Although the ready, willing, and able rule is concurred in, courts in effect are sometimes led almost by the contrary rule, because of their interpretation as to what amounts to a "ready, willing and able" purchaser. For example, in Mott v. Minor,1 it was said: "In Gunn v. Rank of California,2 it is said: 'It is, of course, well settled that when a broker employed simply to negotiate a sale of real estate has found a purchaser able, ready and willing to purchase upon the vendor's terms, his right to the agreed commission is complete, and does not depend upon the final acceptance by the purchaser of a conveyance of the property sold..... But the question here is: What is finding or procuring a purchaser within the meaning of the rule of law declared in this and the other cases cited? Is it sufficient for a broker to merely find a person financially able, and who verbally agrees with him to purchase upon the terms of the vendor and makes a deposit, but who neither signs a binding agreement to purchase upon such terms nor is produced before the vendor as a person ready and willing to enter into such a contract? It seems to us very clear that this question must be answered in the negative. The contract of the broker is to negotiate a sale; that is, to procure a valid contract to purchase, which can be enforced by the vendor if his title is perfect; or if he does not procure such contract, to bring the vendor and the proposed purchaser together, that the vendor may secure such a contract, unless he is willing to trust to an oral agreement.' The case of Hayden v. Grillo,3 is quoted to the same effect, wherein it is said: 'But the necessity of a written contract of sale may be rendered unnecessary if the agent bring the vendor and vendee together, and the latter is able and willing and offers to complete the contract provided the vendor will make the conveyance.' The same doctrine is declared in Mattingly v. Pennie,4 and it is held that: 'The readiness and willingness of a person to purchase the property can be shown only by an offer on his part to purchase; and unless he has actually entered into a contract binding him to purchase or has offered to the vendor and not merely to the broker to enter into such a contract he cannot be considered a purchaser.' "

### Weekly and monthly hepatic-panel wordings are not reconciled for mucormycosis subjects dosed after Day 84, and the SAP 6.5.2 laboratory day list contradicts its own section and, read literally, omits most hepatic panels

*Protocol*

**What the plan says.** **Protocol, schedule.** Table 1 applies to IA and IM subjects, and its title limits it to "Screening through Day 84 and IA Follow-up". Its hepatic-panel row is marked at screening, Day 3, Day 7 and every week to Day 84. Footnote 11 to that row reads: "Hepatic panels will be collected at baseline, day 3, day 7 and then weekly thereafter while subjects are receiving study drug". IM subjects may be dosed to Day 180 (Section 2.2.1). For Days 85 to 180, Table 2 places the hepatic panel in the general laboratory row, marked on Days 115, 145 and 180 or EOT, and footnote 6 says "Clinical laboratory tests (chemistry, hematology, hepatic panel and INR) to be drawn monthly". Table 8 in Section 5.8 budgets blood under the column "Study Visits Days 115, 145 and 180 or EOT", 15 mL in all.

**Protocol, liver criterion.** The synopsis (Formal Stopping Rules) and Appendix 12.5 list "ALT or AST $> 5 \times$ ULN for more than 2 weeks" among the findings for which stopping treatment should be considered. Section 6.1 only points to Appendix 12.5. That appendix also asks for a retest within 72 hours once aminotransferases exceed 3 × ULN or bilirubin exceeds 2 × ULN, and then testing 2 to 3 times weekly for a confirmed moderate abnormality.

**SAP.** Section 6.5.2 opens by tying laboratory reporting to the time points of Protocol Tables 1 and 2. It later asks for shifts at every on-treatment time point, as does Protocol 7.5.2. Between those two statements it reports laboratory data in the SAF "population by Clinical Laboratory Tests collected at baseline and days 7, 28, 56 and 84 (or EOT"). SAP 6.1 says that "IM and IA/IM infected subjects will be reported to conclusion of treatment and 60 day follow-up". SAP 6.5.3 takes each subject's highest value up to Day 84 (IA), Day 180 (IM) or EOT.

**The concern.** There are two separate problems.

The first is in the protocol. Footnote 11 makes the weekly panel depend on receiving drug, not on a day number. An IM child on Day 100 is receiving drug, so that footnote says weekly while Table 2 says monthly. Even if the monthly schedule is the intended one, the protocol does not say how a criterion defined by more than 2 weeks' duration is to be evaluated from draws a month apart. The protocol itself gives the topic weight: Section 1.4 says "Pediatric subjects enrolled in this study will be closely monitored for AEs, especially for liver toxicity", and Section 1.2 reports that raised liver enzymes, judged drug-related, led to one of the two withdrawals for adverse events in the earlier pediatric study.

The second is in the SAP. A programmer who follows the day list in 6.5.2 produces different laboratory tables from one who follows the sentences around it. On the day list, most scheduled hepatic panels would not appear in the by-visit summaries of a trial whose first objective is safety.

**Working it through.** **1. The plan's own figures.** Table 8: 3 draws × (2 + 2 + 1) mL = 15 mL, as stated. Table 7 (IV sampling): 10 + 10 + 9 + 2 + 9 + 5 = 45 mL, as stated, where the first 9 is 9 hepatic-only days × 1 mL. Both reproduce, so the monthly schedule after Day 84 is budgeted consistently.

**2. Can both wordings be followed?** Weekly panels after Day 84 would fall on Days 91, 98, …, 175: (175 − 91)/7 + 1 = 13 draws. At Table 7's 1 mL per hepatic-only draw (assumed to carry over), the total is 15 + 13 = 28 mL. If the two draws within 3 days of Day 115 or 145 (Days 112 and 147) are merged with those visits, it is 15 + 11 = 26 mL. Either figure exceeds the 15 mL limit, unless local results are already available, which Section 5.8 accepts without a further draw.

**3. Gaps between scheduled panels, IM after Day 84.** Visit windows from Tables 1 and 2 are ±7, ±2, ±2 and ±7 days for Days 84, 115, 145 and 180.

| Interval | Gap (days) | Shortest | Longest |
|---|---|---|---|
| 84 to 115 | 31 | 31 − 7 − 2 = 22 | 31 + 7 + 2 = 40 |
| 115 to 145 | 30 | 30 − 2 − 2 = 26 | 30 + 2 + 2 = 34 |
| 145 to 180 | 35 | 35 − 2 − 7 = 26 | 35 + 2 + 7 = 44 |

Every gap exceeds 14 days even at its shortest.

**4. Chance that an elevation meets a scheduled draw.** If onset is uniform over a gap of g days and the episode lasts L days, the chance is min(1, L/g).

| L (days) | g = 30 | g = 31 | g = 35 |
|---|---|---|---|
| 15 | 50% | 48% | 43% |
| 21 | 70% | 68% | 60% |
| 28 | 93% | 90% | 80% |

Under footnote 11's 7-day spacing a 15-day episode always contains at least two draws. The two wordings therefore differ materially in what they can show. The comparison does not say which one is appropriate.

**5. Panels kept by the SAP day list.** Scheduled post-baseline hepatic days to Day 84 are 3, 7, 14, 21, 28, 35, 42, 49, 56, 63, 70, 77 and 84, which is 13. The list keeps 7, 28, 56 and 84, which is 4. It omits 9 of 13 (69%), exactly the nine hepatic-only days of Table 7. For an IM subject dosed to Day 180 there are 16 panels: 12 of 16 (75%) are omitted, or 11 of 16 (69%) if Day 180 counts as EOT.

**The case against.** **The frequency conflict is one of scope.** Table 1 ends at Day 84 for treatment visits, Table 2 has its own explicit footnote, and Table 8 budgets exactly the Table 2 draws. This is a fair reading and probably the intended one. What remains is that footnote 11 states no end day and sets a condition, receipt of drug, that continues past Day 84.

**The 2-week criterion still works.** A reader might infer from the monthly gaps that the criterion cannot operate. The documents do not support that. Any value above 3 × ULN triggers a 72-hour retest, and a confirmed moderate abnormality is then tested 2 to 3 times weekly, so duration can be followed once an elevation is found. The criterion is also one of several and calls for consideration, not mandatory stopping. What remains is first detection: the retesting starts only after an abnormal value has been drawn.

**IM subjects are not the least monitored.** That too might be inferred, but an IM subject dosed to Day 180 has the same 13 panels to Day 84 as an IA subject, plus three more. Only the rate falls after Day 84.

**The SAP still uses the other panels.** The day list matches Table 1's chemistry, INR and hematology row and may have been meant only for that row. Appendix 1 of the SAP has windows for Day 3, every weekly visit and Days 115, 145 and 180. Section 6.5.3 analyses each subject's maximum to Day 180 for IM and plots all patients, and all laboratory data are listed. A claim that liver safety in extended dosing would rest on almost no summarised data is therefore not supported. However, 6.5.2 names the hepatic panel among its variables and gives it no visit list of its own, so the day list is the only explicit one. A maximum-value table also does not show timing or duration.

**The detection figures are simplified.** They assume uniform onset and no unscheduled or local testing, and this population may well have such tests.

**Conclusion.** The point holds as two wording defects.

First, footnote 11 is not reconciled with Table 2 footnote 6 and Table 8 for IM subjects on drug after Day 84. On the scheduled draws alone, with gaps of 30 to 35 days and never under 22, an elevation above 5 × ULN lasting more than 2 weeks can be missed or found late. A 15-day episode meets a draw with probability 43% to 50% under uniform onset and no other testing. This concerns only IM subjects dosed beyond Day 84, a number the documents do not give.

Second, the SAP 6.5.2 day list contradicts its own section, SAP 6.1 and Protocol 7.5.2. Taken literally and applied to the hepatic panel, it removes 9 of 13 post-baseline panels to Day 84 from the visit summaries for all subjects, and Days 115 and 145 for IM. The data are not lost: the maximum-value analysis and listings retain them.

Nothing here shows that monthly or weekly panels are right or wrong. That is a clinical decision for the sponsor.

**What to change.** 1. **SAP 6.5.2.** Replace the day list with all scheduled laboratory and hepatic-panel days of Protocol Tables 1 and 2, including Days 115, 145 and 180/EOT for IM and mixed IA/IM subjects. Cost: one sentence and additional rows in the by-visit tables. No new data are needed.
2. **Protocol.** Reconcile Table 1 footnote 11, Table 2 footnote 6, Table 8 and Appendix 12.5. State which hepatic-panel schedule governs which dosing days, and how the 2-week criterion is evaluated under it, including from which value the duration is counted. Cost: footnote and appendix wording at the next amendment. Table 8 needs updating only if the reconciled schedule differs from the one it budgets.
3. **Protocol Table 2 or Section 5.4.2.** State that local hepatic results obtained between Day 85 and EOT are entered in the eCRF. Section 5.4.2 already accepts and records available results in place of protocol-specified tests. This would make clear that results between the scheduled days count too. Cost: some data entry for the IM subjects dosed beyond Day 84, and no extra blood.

1 (Cal. App.) 106 Pac. 244 (1909).
2 99 Cal. 352; 33 Pac. 1106.
335 Mo. App. 647.
4 105 Cal. 519; 39 Pac. 202; 45 Am. St. Rep. 87.
The proposed purchaser must be willing to purchase, and therefore the vendor, in resisting the broker's claim for commissions, may show that the proposed purchaser was not willing to purchase but told the vendor to let another proposed purchaser have the property.5
A broker employed under the ordinary employment to find a purchaser, or to sell property is not entitled to compensation for procuring merely a customer to take an option, which has never been exercised.6
It has been suggested that while the mere procuring of one to take an option does not entitle the broker, to commissions if the optionee elects not to exercise the same, yet the broker is entitled to his commission if the option is actually exercised, or the optionee is willing to exercise it, but is prevented from so doing by the refusal of the owner to comply with his part of the agreement.7
There can be no doubt of the correctness of such proposition, for in such case the negotiation passes beyond the option stage and the broker has, in fact, produced a purchaser ready, willing, and able to purchase on the employer's terms.
Add to footnote 12:
Duncan v. Parker. 142 Pac. (Wash.) 657 (1914).
Add to footnote 16 (p. 159):
Worthington v. McGarry, 149 Ala. 251; 42 So. 988 (1907).